Now that we know what OFs are, let us look at the pros and cons of investing in these funds. OFs are high risk-return investment propositions as a volatile market environment, will always present opportunities that appear promising enough for generating high returns, but such high returns always come with high risks too. The decision to invest in a stock of a particular theme, sector or industry may lead to deterioration in the performance of the fund if the policies or regulations do not favour the sector or industry and the stock price moves against the expectations of the fund manager,
The OFs usually invest in 4-5 sectors or industries that the fund manager expects will perform better than the other sectors and the broader market. Needless to say, such concentrated portfolio carries higher risk than a portfolio that is well-diversified across sectors, themes, industries, market caps, etc.
Since the OFs have the flexibility to invest across market caps, be it large-cap, mid-cap, small-cap, micro-cap, etc. these funds can have a diversified portfolio if the fund manager decides to build one. However, the fund manager can also build a concentrated portfolio of large-cap or mid-cap or small-cap stocks if he decides to do so, in which case the advantage of diversification would be lost.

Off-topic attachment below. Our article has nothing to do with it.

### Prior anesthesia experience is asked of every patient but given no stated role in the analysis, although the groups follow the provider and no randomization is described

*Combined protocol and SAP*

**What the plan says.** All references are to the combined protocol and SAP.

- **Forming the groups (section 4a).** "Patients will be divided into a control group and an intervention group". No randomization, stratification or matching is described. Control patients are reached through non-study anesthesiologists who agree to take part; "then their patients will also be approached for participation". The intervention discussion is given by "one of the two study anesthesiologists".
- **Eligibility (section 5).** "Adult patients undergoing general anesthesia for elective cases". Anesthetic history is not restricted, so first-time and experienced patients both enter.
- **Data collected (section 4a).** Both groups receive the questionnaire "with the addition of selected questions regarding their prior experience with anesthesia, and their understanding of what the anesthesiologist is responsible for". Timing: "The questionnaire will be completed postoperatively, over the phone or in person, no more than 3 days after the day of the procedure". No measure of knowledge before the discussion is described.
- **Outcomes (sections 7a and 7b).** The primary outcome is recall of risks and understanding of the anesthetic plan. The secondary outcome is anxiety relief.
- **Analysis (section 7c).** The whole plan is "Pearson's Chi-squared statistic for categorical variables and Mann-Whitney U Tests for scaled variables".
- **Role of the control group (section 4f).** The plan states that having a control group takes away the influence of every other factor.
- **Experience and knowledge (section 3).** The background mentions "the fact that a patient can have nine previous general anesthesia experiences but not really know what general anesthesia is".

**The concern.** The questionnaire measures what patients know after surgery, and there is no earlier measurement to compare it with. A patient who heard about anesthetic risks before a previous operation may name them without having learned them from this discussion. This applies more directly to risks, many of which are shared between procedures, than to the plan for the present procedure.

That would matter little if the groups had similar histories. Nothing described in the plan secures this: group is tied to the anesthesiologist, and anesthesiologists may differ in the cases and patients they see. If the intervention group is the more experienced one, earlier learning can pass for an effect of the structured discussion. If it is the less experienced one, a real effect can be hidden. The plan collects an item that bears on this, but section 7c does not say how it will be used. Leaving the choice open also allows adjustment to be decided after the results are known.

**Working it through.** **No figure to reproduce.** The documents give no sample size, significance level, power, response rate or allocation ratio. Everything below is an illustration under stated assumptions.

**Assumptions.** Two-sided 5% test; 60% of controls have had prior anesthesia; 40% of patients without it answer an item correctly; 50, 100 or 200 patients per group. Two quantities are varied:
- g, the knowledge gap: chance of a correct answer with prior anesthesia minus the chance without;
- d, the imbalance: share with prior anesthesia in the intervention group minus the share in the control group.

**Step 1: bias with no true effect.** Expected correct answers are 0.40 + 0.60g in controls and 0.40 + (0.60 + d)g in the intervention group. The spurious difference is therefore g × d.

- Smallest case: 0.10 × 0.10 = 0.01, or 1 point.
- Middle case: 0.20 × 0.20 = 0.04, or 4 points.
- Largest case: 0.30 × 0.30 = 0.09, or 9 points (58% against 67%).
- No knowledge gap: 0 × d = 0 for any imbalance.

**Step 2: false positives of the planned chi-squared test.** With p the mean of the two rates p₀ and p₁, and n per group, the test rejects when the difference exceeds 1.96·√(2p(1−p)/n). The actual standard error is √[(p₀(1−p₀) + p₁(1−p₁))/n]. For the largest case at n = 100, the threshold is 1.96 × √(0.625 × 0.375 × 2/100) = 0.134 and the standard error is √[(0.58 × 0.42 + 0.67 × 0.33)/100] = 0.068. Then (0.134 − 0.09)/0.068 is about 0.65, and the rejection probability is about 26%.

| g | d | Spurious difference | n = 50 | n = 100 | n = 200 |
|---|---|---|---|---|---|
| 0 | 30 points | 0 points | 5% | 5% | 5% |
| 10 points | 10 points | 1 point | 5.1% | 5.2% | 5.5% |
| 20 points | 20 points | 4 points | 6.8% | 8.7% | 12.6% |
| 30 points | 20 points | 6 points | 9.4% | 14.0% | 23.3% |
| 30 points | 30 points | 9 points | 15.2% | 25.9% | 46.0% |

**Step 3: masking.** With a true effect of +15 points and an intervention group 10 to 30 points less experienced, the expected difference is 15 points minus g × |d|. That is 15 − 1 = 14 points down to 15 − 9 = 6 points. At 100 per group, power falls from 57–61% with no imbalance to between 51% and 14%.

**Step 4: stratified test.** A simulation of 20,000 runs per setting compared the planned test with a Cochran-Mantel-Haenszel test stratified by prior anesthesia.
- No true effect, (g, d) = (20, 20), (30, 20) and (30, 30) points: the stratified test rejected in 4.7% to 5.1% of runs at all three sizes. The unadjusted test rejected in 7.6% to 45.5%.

The OFs usually have a high turnover ratio as the fund manager is constantly on a look out for stocks that can add value in the short to medium term He may divest some of his stocks that have failed to provide expected returns or where the returns have been maximised, and in their place, add new stocks that have the potential to do well. In the process, he may end up constantly churning the portfolio often in an attempt to maximise the returns.
Considering the above factors, investors who have high risk appetite and expect high returns can consider investing in the Opportunities Funds.